Barking and Dagenham to stop sharing chief exec with Thurrock

Graham Farrant

Graham Farrant - Credit: Archant

“Very difficult” times lie ahead for Barking and Dagenham Council, its leader has said, with plans revealed today to replace the chief executive it shares with Thurrock and recruit a full-time skipper to navigate the choppy waters.

Cllr Darren Rodwell announced the change after an independent report criticised Barking and Dagenham for lacking consistent leadership. The new chief exec will replace Graham Farrant, who has been at the helm of both councils for a little over two years.

Cllr Rodwell told the Post the decision was not a reflection on Mr Farrant’s work, but said £55million of impending cuts from central government could see more than 100 services “shared” with charities and other councils – and that meant Barking and Dagenham needed a full-time boss.

A group of senior council officers from other parts of the capital audited the borough at the end of July. The Local Government Association’s draft report landed on Cllr Rodwell’s desk last week.

“What we saw in the report was that the management structure and the support mechanisms that need to be put in place need to happen [under the watch of] somebody permanently emplyed at Barking and Dagenham,” Cllr Rodwell said.


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Council managers were being told today about the plan to recruit a full-time chief executive, while councillors were informed by e-mail last night.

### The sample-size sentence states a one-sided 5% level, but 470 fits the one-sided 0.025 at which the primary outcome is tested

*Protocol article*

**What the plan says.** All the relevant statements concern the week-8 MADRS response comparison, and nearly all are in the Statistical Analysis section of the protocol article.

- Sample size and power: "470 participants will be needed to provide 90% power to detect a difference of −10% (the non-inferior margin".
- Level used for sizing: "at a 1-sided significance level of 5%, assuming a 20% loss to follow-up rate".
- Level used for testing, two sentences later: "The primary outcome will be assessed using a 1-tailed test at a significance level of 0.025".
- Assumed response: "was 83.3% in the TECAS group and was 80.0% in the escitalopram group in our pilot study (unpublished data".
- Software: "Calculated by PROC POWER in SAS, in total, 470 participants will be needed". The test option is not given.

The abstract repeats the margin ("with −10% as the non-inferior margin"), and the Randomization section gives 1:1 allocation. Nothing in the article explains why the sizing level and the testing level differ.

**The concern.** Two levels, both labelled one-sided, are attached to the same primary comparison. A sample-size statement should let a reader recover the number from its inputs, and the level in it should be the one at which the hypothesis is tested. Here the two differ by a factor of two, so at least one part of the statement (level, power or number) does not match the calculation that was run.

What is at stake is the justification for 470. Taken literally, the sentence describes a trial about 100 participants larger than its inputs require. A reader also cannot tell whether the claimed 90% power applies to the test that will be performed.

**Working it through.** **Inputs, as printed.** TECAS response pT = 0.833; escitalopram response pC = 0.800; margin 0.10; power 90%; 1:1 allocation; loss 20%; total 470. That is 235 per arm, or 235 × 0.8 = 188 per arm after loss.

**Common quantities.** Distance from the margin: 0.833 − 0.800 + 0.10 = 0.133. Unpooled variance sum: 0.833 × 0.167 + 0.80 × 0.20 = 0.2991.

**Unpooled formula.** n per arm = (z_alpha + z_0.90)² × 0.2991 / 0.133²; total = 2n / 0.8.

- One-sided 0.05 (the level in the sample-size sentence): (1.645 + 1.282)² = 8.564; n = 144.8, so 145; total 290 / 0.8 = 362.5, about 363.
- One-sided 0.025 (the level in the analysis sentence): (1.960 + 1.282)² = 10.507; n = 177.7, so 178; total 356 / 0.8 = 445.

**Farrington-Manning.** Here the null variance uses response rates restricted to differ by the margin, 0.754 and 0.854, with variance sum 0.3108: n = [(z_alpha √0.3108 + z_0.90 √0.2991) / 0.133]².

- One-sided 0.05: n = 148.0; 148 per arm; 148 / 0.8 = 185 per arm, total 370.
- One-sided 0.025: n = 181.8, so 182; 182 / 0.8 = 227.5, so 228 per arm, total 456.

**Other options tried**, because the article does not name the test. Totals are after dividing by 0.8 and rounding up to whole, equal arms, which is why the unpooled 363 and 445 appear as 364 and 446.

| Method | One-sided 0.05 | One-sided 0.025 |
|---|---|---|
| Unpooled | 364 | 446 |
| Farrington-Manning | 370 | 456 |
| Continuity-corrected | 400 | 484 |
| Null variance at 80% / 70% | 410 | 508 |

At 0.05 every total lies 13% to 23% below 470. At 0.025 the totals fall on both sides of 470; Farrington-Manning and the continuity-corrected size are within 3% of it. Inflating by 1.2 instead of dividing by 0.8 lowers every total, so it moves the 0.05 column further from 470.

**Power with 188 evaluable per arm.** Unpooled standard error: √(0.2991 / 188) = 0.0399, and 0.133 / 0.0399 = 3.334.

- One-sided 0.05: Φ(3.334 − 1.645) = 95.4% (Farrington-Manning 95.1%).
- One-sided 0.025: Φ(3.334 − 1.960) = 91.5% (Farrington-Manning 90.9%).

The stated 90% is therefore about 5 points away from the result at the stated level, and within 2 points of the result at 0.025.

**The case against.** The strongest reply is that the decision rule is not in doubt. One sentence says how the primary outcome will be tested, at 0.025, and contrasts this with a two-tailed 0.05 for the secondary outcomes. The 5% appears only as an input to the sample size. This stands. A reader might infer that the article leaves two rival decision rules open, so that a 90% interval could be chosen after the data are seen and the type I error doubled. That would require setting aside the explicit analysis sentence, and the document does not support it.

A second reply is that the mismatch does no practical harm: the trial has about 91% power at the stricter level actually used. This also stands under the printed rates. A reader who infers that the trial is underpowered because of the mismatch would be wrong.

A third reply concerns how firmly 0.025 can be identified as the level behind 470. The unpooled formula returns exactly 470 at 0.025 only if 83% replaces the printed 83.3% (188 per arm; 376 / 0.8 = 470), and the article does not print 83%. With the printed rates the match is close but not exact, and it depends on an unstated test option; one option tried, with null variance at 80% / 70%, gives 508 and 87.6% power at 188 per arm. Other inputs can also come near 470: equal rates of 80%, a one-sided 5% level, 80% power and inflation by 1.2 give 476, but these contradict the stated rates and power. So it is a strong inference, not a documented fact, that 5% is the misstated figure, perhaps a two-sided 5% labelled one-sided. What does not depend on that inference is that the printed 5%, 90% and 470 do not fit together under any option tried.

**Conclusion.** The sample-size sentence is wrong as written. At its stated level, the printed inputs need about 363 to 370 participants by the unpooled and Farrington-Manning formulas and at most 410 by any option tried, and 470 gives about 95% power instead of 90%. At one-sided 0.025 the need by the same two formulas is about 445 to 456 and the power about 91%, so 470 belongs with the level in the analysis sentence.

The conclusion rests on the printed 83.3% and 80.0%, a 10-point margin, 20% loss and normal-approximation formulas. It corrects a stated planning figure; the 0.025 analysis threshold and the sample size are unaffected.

Despite having taken the decision to replace Mr Farrant, Cllr Rodwell denied a mistake had been made in appointing him to watch over both councils in 2012.

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“At the time it was the right thing to do,” he said. “We’re now two or three years on. It’s right to say: ‘Yes, it’s worked for both councils’, and we’ll continue to share services, but our viewpoint has shifted somewhat.

“We’ve got to look towards sharing more services across London boroughs.”

Asked what impact the cuts would likely have on front-line services, Cllr Rodwell said nothing was off the table.

“The council does 550 services as a starting point,” he said. “We’ve got to make sure residents realise by the time we finish this process we’ll be down to more like 400.”

But that doesn’t mean services will be axed altogether. Rather, the council hopes to work with voluntary organisations and other London borough councils to provide services.

He added: “The next two to three months are going to be very difficult for everyone concerned.”

The Local Government Association, whose report is still a draft and will be signed off later this month, also said “huge demand” on children’s services mean it “cannot continue to deliver everything it has traditionally done”.

Cllr Rodwell linked this to the scaling back of the Dagenham Ford factory as a reliable provider of mass employment.

“I take no pleasure in cutting any services,” he said. “That’s why we’re working hard with the voluntary sector to see how we can help them take over some services the council once delivered.”

He added he “personally” thanked John Kent, Thurrock’s council leader, for the support he had given Barking and Dagenham in the last year.

As yet Cllr Rodwell doesn’t know how long it will take to recruit Mr Farrant’s replacement.

But despite the turbulent waters, he believes Barking and Dagenham’s star is on the ascent.

“London is moving east,” he said. “The Docklands is already in Tower Hamlets. The Olympics are already in Newham.

“It’s up to Barking and Dagenham to make its own legacy and it’s really important that works for everybody in the borough.”

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Barking and Dagenham to share leadership with Thurrock Council

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